Home where police shooter held girl as sex slave set on fire
George Hunter and Santiago Esparza / The Detroit News
Detroit — The charred frame on Sorrento Street was all that was left this morning of what police say was a house of horrors for a 13-year-old girl, who was allegedly chained to a toilet for days by a man who walked into a police precinct Sunday and opened fire.
Police officials say Lamar Moore, 38, kidnapped a 13-year-old runaway about a week ago, and kept her as a sex slave inside the house in the 14290 block of Sorrento on the city's northwest side, not far from the Sixth Precinct, where Moore was killed Sunday after shooting four police officers with a pistol-grip shotgun.
The home was set afire early today, police and neighbors said. The Detroit Fire Department's arson squad is investigating the blaze. A cause wasn't determined late this morning.
The upper floor of the home was collapsed. Pornographic magazines were strewn about the property. An exercise bicycle could be seen inside the building.
Although police officials haven't speculated for the record on what may have prompted Moore to enter the precinct and start shooting, sources say investigators were closing in on Moore and had obtained a warrant from a judge to search the Sorrento home Sunday. Court records list a home on Quincy Street as Moore's official address, but neighbors say they saw Moore living on Sorrento, which police confirmed.
Moore also recently lost custody of his son and was ordered to make child support payments.
In 2002, Moore was arrested in Arizona after police stopped him and two others and found 115 pounds of marijuana. Moore pleaded guilty to a lesser charge of attempted possession of marijuana for sale, and was sentenced to three years' probation, which he served in Michigan. According to court records, Moore asked for leniency, claiming he was "caught up in the wrong crowd" and that he wanted to "prove I'm worthy." Moore, who claimed he was self-employed in family court documents, also was arrested in Dearborn in November 1996 for attending a dog fight, although he was only convicted of resisting and obstructing an officer and fined $300, according to court documents.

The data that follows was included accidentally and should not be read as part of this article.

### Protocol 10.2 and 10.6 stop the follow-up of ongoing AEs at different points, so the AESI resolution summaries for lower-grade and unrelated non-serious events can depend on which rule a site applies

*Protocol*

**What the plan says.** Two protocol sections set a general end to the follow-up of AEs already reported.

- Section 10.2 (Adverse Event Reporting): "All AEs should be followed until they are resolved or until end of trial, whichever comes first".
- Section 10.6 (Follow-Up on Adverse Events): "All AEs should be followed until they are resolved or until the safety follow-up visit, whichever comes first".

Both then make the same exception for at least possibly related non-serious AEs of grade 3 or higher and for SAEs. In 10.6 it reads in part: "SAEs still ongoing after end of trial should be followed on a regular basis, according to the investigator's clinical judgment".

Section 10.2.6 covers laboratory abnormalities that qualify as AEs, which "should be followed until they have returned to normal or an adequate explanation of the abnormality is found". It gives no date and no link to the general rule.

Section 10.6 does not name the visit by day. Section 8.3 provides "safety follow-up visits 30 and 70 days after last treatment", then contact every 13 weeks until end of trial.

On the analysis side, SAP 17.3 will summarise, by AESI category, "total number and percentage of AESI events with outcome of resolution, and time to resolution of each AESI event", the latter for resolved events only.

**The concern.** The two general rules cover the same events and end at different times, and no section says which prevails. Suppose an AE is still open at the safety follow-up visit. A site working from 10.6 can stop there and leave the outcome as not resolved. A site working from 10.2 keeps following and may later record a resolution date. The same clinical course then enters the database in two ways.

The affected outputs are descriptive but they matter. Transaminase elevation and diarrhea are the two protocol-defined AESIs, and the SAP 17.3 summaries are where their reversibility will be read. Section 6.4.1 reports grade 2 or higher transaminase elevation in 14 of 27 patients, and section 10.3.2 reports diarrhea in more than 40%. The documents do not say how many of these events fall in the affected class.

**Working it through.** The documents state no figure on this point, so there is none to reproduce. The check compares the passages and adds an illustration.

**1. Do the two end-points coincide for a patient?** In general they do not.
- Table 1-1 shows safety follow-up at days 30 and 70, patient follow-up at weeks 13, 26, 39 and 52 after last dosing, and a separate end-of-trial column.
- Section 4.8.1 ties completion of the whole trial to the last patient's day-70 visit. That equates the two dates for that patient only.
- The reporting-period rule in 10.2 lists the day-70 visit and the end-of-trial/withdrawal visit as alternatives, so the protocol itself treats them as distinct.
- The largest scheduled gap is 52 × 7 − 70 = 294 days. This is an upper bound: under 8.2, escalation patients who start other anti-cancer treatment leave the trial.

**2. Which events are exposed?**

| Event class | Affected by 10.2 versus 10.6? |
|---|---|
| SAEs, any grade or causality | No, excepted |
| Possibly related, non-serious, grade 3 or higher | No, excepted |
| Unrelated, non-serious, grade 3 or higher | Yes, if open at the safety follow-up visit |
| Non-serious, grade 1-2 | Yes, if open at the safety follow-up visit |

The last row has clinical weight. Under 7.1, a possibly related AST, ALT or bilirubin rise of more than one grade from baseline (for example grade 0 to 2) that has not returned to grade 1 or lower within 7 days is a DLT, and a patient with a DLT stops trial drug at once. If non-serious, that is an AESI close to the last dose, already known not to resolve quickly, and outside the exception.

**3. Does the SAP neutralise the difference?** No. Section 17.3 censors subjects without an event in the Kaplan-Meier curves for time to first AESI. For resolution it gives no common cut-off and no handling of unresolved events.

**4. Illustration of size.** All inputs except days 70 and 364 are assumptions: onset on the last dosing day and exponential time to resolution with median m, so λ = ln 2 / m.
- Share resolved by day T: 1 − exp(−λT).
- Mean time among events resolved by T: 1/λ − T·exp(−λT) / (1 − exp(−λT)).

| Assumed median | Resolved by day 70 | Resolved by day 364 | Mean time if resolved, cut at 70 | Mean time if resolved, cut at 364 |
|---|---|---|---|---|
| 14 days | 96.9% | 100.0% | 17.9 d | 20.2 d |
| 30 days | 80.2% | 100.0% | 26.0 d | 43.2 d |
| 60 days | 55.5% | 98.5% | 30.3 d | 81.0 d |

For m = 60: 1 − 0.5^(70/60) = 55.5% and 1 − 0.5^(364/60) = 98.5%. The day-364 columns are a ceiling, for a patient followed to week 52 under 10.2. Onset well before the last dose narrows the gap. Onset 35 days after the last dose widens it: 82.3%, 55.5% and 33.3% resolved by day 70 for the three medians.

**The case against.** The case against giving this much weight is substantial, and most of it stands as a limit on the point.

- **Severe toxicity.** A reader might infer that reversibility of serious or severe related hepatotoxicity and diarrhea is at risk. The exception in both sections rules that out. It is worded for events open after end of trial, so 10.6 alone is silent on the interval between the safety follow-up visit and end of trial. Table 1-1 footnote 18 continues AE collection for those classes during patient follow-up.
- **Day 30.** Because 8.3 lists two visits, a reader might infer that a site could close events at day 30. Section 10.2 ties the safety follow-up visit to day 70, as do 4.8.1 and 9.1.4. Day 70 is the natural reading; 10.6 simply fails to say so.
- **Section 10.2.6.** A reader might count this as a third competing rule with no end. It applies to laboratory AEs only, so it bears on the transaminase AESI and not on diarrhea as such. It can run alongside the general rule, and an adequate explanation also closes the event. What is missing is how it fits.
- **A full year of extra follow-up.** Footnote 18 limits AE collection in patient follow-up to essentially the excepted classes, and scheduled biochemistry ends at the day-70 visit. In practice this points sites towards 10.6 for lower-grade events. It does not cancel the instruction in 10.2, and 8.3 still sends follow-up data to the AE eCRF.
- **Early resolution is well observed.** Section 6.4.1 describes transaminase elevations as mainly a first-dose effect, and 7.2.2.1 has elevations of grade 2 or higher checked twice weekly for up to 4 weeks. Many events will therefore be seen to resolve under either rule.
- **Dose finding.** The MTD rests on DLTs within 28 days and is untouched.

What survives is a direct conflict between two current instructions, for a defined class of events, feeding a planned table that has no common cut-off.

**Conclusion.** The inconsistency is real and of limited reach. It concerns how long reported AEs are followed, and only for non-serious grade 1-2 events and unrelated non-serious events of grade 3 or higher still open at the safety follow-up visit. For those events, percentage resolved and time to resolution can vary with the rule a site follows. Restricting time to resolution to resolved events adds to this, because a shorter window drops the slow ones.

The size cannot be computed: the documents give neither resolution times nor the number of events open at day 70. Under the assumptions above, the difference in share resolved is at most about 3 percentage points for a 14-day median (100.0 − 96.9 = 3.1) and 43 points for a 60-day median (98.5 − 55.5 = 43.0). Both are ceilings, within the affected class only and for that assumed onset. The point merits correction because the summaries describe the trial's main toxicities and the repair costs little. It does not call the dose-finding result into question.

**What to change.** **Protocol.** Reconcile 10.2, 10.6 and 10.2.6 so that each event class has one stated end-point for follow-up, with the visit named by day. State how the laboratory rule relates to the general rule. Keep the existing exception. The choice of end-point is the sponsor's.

The four police officers who were shot Sunday — Cmdr. Brian Davis, who's in charge of the precinct; Officer David Anderson; Sgt. Ray Saati; and Sgt. Carrie Schulz — all were expected to recover. Saati and Schulz have been released from Sinai-Grace Hospital and the two others are recovering there, police said.
A press conference is scheduled at the hospital for 3:30 this afternoon, a hospital spokeswoman said.
Police Chief Ralph Godbee refused to speculate on a motive for the shooting during a Monday press conference but noted that one of Moore's relatives was sentenced Monday for a double homicide.
Venson Robert Hibbit, who is believed to be Moore's brother, was ordered Monday to serve 30-60 years in prison on two counts of second-degree murder and one count of assault with intent to murder. He also was given a mandatory two-year term for a weapons charge. Hibbit, 29, was convicted this month of fatally shooting Kris Swails, 37, and Mike Koljonen, 37, and wounding a third man last spring in Detroit.